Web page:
Negative Buoyancy means it will sink (at that depth).
There is no such thing as "negative buoyancy"; you are either buoyant (and have "reserve buoyancy"), neutrally buoyant (weigh the same as water) or the buoyant force is less than your weight and you sink.
In example if you put a block of solid aluminum in the water and it's weight is 10 grams, and the volume of water it displaced weighed (appx) 5 grams, it would sink because it needs 5 grams more buoyant force. If you had a scale on it it while submerged it would register 5 grams because the buoyant force is still there but only providing 1/2 of the needed force (it's not negative, it just is not big enough).
Take the same mass of aluminum as a foil and shape it into a shell or "boat" shape and it will float; because the shape allows there to be a displaced volume of water with air in it's place (much less dense than water). The displacement of the water allows the aluminum shell to float and it's the amount of water displaced is exactly the weight of the shell. If you add weight to the aluminum boat it will sink gradually with the additional displacement equaling the amount of weight added; and that's considered "reserve buoyancy".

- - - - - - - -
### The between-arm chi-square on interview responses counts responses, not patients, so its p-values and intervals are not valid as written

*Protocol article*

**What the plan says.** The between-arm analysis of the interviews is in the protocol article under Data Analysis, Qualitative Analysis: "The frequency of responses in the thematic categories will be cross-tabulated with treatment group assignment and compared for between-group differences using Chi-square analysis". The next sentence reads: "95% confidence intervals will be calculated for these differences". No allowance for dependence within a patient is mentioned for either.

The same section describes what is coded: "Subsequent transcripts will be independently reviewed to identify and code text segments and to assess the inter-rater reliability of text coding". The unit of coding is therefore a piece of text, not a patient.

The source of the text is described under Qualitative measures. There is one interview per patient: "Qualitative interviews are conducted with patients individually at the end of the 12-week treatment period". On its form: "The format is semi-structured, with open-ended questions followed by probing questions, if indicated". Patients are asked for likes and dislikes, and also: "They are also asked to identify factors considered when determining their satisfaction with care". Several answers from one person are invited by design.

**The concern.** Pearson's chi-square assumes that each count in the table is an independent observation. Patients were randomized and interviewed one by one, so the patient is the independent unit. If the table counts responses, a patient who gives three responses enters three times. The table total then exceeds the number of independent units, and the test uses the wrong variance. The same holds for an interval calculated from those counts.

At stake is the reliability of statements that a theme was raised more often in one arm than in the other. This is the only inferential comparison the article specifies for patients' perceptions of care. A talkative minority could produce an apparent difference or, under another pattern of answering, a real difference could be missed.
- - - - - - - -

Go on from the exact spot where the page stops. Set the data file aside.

The frame-only sailboat appears to be close to neutral buoyancy. The tubular carbon fiber displaces water and allows it to just barely float. The styrofoam pontoons are probably for reserve buoyancy (to be sure it won't sink).